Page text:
Hubert Zafke was a medical orderly at the camp from August 15, 1944 to September 14, 1944, when 14 trains carrying prisoners – including the teenage diarist Anne Frank – arrived at Auschwitz-Birkenau where many would eventually be killed in the gas chambers.
Ahead of proceedings due to begin February 29, prosecutors said Zafke was “aware of the purpose of the Birkenau camp as an extermination camp” as well as of its structure.
“Given his awareness, the accused lent support to the organisation of the camp and was thereby both involved in and advanced the extermination,” said prosecutors in an earlier statement as they charged Zafke for complicity in the “cruel and insidious killings of at least 3,681” people.
The trial at the north-eastern town of Neubrandenburg comes after an appeals court overturned an earlier ruling that the elderly accused was unfit to stand trial.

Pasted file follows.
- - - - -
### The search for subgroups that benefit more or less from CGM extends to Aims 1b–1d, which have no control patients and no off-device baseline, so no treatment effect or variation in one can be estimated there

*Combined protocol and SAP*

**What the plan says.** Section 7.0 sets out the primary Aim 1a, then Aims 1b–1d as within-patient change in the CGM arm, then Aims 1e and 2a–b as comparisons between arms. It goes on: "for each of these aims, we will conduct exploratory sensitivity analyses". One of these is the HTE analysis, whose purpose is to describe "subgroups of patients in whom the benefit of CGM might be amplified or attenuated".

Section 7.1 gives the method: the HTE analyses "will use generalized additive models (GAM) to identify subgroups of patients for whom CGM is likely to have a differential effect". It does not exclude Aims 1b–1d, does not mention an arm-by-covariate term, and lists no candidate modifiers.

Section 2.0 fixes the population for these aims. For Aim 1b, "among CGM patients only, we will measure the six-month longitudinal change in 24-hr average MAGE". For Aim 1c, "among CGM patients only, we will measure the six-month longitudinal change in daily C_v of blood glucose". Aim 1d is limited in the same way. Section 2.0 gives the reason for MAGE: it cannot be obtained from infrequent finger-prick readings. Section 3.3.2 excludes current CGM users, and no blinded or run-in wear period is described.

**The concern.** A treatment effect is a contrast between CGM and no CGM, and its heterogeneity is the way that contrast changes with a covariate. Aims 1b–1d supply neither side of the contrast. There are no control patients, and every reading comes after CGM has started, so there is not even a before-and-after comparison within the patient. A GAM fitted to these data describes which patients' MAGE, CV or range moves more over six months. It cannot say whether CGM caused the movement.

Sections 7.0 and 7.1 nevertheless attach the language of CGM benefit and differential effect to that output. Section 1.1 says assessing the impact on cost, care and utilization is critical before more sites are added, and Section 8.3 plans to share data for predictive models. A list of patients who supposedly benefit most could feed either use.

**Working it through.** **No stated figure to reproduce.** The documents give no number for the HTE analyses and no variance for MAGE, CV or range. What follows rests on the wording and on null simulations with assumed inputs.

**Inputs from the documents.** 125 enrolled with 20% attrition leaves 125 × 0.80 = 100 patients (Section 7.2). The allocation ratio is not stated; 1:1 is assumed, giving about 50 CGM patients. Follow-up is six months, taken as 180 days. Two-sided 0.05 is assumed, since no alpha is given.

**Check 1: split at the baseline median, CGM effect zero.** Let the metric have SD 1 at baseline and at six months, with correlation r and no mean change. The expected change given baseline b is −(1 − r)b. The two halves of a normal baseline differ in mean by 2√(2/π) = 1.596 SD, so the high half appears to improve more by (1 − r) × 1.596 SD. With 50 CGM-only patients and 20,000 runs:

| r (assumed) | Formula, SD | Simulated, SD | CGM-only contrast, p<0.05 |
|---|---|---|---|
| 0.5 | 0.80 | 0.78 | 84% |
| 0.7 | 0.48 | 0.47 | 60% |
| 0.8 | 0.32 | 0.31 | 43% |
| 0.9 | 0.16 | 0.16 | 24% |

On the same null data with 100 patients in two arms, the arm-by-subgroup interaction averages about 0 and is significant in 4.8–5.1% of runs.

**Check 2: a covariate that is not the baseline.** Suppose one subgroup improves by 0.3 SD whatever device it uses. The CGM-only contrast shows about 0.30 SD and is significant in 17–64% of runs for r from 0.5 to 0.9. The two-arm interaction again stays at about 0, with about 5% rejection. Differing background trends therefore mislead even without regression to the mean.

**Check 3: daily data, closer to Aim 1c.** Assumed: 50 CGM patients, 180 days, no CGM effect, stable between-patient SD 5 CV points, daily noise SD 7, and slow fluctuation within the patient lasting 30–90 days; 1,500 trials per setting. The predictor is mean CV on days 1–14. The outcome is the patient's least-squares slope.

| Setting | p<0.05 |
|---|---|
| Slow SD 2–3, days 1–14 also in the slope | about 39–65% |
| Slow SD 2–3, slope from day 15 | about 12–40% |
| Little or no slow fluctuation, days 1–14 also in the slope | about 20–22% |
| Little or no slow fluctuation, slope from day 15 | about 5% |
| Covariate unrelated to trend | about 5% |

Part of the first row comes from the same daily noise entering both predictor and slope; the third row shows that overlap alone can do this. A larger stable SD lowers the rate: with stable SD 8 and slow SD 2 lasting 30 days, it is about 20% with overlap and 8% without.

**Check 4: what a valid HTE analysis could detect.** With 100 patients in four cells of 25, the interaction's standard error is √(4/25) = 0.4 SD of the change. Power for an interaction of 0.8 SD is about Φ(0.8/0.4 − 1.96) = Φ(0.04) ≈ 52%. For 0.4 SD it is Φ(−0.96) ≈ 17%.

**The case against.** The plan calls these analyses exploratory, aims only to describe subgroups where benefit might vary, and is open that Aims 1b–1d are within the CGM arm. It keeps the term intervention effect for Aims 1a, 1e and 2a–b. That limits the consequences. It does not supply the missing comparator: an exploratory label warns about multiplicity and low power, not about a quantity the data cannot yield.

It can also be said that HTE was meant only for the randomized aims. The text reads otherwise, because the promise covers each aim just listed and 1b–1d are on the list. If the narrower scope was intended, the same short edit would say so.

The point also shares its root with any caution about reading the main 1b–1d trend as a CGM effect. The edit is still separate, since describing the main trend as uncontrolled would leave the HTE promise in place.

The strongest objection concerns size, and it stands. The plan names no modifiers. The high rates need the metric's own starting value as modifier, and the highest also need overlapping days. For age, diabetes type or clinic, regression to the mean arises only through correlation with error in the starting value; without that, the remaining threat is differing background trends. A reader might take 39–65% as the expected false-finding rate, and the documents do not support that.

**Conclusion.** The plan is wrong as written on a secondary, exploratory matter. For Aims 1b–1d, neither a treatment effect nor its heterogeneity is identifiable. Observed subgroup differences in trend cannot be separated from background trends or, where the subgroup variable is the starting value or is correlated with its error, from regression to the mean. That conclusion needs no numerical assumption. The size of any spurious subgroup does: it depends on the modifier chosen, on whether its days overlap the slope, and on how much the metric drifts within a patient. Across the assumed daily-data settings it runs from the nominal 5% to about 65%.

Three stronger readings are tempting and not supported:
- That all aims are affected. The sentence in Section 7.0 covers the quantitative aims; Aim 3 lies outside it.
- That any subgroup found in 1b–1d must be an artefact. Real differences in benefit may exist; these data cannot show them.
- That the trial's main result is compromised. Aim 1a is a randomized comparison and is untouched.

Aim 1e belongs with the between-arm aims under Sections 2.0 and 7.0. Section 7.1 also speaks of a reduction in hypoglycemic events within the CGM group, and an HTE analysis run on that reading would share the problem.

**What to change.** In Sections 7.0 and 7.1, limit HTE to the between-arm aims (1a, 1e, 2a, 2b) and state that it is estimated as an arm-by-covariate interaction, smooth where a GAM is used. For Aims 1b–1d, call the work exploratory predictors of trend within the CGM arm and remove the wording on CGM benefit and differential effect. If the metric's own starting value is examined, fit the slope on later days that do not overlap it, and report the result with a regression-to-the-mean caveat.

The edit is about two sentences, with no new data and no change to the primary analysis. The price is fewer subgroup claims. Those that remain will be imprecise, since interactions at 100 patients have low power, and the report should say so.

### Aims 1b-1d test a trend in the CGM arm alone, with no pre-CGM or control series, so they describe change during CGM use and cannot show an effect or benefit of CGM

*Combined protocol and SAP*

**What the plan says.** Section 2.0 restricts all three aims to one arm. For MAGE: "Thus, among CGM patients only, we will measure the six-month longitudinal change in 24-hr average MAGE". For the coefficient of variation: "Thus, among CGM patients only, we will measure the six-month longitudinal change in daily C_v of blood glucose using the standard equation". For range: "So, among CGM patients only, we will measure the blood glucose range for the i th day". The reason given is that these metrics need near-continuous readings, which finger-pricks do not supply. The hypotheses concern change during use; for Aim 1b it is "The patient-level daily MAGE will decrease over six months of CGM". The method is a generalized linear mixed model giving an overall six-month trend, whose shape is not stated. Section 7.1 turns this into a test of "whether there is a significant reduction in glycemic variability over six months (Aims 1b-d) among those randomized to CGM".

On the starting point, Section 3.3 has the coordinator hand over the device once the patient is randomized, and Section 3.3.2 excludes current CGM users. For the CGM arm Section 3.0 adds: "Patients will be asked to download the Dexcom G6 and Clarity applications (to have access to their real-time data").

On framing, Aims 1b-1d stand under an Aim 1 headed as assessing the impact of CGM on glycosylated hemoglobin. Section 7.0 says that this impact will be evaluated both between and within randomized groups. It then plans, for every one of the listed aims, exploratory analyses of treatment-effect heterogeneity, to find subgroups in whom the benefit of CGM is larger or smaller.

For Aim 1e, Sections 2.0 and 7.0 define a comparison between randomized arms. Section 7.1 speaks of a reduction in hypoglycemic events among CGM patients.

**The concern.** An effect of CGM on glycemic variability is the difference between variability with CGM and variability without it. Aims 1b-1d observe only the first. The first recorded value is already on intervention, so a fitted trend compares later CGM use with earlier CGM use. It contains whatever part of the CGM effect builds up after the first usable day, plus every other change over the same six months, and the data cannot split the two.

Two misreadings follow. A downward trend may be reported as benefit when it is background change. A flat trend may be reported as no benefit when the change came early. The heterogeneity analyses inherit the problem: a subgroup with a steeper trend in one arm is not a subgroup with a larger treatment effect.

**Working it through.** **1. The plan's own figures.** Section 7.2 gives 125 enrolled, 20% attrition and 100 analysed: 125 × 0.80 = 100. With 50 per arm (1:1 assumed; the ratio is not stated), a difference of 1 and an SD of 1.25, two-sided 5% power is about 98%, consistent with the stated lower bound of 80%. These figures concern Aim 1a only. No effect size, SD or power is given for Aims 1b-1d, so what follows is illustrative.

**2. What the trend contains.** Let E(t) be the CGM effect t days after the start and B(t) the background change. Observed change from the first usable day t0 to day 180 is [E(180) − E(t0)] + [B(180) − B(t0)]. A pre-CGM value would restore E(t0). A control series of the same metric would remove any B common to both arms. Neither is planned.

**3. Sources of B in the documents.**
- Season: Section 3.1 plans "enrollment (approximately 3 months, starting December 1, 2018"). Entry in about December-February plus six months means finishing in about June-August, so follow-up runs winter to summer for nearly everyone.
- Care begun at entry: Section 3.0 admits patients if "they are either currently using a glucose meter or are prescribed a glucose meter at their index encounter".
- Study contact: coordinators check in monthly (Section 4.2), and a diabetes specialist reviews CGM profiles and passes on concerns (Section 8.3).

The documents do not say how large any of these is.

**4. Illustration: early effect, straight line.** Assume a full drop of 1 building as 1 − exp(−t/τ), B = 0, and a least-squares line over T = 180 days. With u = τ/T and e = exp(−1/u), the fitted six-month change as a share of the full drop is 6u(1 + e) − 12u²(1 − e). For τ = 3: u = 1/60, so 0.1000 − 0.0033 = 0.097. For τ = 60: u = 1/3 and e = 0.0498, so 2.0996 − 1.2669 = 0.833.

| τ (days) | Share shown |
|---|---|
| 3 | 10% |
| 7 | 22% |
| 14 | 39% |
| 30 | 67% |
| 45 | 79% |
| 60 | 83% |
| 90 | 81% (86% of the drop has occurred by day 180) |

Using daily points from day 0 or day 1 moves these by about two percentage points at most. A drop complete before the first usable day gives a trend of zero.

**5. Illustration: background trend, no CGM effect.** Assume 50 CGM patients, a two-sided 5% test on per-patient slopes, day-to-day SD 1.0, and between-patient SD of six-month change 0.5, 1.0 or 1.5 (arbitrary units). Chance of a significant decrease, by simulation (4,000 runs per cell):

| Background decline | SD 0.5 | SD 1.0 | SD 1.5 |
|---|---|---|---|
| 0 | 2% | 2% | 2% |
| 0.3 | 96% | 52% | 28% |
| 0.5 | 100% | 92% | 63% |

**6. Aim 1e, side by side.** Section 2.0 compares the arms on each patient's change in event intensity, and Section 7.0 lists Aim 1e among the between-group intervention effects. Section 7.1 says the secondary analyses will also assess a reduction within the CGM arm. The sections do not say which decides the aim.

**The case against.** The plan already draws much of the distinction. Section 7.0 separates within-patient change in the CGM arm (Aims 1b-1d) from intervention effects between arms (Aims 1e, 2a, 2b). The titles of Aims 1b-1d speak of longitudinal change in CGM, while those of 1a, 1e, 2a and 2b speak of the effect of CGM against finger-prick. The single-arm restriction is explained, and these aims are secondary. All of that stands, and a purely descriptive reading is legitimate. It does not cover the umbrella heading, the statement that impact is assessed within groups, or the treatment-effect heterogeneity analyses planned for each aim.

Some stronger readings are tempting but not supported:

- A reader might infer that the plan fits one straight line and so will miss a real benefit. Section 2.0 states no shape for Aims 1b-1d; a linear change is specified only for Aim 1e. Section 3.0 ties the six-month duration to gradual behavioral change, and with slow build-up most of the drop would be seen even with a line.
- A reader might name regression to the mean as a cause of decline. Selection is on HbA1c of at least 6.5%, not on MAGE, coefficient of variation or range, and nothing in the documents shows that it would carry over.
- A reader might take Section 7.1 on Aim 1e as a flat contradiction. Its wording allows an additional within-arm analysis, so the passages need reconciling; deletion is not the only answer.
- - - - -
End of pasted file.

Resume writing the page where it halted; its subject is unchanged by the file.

Nevertheless the court acknowledged that he had “cognitive impairments and low physical capacity” and ordered regular breaks during the hearings, as well as medical care.
German media had reported that Zafke was suffering from dementia.
The trial is due to run through March, although the sessions would be determined by Zafke's health condition.
Some 1.1 million people, most of them European Jews, perished between 1940 and 1945 in the Auschwitz-Birkenau camp before it was liberated by Soviet forces.
Frank, who arrived in Auschwitz with her parents and sister, was later transferred to another camp, Bergen-Belsen, where she died in March 1945.
Seventy years after the trials of top Nazis began in Nuremberg, Germany is racing against time to prosecute the last Third Reich criminals to make up for decades of neglect.
Around a dozen investigations are currently under way against former SS officers, just months after the so-called “Bookkeeper of Auschwitz” Oskar Gröning was sentenced to four years in jail as an accessory to murder in 300,000 cases in which Hungarian Jews were sent to the gas chambers between May and July 1944.